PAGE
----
The more expansionary stance suggests that debt issuance is likely to remain high in regional corporate and sovereign markets, rivalling 2017’s record volumes. This will raise questions about the ability to absorb the new issuance at home if not outside the region.

While Saudi Arabia’s debt stock is still low (and the government plans to cap public debt at 25% of GDP in the forecast period), the pace of increase is high. This suggests more debt associated with quasi-private entities and projects. It remains to be seen Equity issuance (via IPOs) is also rising, raising some concerns about local markets ability to absorb the issuance. These trends suggest local interest rates (bank and sovereign debt) are likely to grind higher at the longer end, while following the Federal Reserve’s rate hikes elevates the shorter end. The global search for yield should make regional issuance relatively attractive nonetheless.

The more expansive fiscal stance and greater capital and consumption spending should increase imports. This suggests that the current account deficit could take longer to close and should be only near balance and that reserves drawdown will continue. Asian countries especially China and South Korea which dominate imports to Saudi Arabia and the MENA region more generally, should benefit, as well as Europe though heavy military spending and some targeted measures suggest some increase in imports from the U.S. Increase in local military procurement is likely to be slow and focused on technology transfer.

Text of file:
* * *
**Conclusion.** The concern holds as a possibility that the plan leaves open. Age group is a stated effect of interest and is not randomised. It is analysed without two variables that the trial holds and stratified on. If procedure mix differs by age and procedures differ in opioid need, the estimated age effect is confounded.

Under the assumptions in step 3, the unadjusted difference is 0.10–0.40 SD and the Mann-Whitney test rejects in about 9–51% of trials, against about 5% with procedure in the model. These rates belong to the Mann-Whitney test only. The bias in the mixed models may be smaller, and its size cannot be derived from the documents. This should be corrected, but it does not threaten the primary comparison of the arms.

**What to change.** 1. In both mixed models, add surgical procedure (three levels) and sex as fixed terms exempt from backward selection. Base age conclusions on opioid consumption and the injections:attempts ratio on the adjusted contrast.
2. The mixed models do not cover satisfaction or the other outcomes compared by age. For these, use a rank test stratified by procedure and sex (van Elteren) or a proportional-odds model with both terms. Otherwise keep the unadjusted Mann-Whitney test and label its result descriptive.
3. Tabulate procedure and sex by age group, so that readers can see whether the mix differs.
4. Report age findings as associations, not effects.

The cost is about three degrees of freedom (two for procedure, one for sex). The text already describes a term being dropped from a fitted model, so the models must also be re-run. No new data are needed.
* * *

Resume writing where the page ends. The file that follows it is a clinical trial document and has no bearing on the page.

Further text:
This budget suggests greater comfort level with the oil price and demand outlook, but also a renewed push to move quickly on economic growth at home. The need to deliver more quickly on local jobs and housing remains high. This is not an expansionary budget of old, but is more measured. What hasn’t changed is the reliance on government pump priming and the importance of tradeoffs between quick roll-out, maintaining government and local control. That many of Saudi neighbours are also trying to make similar adjustments may increase the cost of capital.